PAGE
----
Changing Dynamics

Gentrification does not happen in a one fell swoop. A couple of artists moving into a neighborhood does not mean that it is gentrified and all is lost. Melvin was very careful to emphasize this point. He clarified this by saying that, “The community [members] always wanted to share the community because we all wanted the benefits that come with some gentrification…People come in and bring in new businesses, new possibilities  and things that you can do within the community…The conflict came when the community felt that they are being displaced. So there’s no trade. Nobody minds a trade. The problem is when everything becomes one sided.”

As I wrote earlier, Melvin described the earliest ‘gentrifiers’ with a certain fondness. He recalled how eager they were to immerse themselves in the community and become apart of the larger fabric of the neighborhood. He, and many other long time residents of the neighborhood, noticed a different demeanor in the people who began to move to Williamsburg in the late 1990s and early 2000s. These people seemed to have no desire to be a part of the community and only wanted to associate with people similar to them. This switch in the type of person moving to Williamsburg struck me so I decided to not only go digging for research through the usual online databases, but through the online New York Times online archive as well. I wanted to know, what were people saying about Williamsburg when this change was happening? 

“Undoubtedly, sections of Williamsburg suffer from severe blight. Residents, however, are quick to point to the solid Italian and Hasidic communities as well as to the emergence of an artists' enclave along the neighborhood's northern waterfront.” This quote is from a Times article written by David Dorian in 1986. Titled, “If You’re Thinking of Living in; Williamsburg,” the article paints a picture of Williamsburg as a diverse and burgeoning community. Dorian even goes as far as to compare property prices in Williamsburg to those in Manhattan. When reading the article it really feels like Dorian is trying to sell his readers on the idea of Williamsburg and encourage them, artist or not, to consider setting up shop there. The article came out right around the time that Melvin articulated to be the seeds of Williamsburg’s consuming gentrification. From the tone of the article it seems that Williamsburg was still largely ‘undiscovered’ except for the few artists that took up residence there at that point. It also seemed that there was still a balance of sorts in place.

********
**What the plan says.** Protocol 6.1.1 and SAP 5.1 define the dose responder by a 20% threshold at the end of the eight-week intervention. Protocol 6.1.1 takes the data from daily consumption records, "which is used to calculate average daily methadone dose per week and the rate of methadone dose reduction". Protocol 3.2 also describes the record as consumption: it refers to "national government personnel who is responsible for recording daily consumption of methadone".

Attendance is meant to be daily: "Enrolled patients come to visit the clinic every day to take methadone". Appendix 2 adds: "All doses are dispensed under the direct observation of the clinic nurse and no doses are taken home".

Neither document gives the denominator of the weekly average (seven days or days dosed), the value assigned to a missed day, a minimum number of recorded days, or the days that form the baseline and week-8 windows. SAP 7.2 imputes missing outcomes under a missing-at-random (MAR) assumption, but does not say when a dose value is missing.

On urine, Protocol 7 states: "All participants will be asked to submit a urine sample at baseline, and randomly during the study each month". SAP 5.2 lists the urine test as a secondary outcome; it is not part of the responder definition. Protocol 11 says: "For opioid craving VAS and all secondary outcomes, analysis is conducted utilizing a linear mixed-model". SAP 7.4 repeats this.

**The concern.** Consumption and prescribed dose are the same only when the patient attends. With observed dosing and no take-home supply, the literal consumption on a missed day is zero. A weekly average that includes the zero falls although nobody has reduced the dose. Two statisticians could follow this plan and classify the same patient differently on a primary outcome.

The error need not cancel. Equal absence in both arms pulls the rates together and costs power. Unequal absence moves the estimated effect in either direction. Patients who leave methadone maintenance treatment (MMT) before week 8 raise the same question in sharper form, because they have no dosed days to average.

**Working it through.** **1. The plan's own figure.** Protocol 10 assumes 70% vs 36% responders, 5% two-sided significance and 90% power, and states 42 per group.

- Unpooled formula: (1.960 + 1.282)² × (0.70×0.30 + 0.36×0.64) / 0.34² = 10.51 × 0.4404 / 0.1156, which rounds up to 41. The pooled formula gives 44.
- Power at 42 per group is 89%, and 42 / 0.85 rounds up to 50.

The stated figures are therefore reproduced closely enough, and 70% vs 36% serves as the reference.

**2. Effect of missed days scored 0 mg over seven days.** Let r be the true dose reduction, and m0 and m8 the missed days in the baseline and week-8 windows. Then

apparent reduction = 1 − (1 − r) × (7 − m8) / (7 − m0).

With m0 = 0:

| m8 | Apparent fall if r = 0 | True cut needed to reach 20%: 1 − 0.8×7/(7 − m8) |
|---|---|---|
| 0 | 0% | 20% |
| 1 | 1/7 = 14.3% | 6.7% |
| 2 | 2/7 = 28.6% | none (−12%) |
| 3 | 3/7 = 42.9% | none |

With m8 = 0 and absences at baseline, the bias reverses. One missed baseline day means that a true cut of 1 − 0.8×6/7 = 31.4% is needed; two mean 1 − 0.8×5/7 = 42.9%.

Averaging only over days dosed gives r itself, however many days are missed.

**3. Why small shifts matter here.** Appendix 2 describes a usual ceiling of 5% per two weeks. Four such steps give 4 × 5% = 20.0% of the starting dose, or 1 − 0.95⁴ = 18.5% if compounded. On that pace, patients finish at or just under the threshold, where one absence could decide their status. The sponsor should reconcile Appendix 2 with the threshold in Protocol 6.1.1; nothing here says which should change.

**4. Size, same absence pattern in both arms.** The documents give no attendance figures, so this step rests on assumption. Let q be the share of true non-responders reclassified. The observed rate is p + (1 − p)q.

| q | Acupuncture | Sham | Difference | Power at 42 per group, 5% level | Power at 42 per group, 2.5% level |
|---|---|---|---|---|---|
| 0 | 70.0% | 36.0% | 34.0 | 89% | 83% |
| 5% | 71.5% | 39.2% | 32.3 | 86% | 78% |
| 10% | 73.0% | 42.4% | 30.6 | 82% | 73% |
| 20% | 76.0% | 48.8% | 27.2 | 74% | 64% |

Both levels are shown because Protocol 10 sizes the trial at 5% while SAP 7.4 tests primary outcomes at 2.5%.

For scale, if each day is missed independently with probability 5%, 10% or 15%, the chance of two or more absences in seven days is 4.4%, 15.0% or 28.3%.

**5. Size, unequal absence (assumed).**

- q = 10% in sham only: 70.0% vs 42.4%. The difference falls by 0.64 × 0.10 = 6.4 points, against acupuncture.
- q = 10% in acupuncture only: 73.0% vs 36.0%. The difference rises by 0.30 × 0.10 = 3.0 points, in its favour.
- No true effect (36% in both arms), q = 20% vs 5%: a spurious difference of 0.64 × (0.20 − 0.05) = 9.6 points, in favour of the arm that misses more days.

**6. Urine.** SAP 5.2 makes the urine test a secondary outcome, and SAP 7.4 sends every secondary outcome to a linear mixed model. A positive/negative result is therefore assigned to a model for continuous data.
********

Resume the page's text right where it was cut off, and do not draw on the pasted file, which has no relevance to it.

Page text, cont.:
By the late 1990s, the art scene in Brooklyn was in full swing, especially in Williamsburg. Artistic types fled Soho in droves when they got whiff of the large and cheap spaces available across the bridge. The art section of Times certainly speaks to this movement. I found a plethora of reviews of exhibitions in Williamsburg. Only one of these articles mentioned the possible effects this could have on the neighborhood. Roberta Smith, in her review of a 1998 installation casually remarked, “Time never stands still in the New York real estate market, of course, and the chief harbingers of the next hot neighborhood have often been artists, propelled by a need for cheap studio space and aided by an appreciation of the architectural potential of neglected buildings.” After that she makes no mention of real estate. She doesn’t even explicitly say that Williamsburg is going to become unaffordable to the locals and the artists who initially moved there, but it seems she is implying it. 

I imagine these numerous articles about the burgeoning art scene in Williamsburg only helped usher in the people that did not want to be a part of the community. It is interesting that article was published in the same year that Melvin said the droves of gentrifiers came into the neighborhood. Another article that I unearthed from 2001 by Tara Bahrampourspoke to the mainstreaming of Williamsburg. It was rather satirical, making fun of Williamsburg residents fearing a soon to be opened Starbucks, but it does mark a moment that many people in gentrifying neighborhoods fear. A common joke (but very often accurate assessment) is that once a Starbucks, or Urban Outfitters, or any chain establishment of that nature opens, the neighborhood is finished. Bahrampour writes, “The specter of a Starbucks coffee franchise has floated down Williamsburg's streets ever since this neighborhood started attracting refugees from Manhattan…But some say it's only a matter of time before chain stores move in, a prospect that galls those who treasure their neighborhood's tradition of small independent businesses.” Was the Williamsburg of today inevitable? I would sadly say yes. What happened to it has happened to hundreds of other neighborhoods and it will most likely continue to happen. 

Changing Dynamics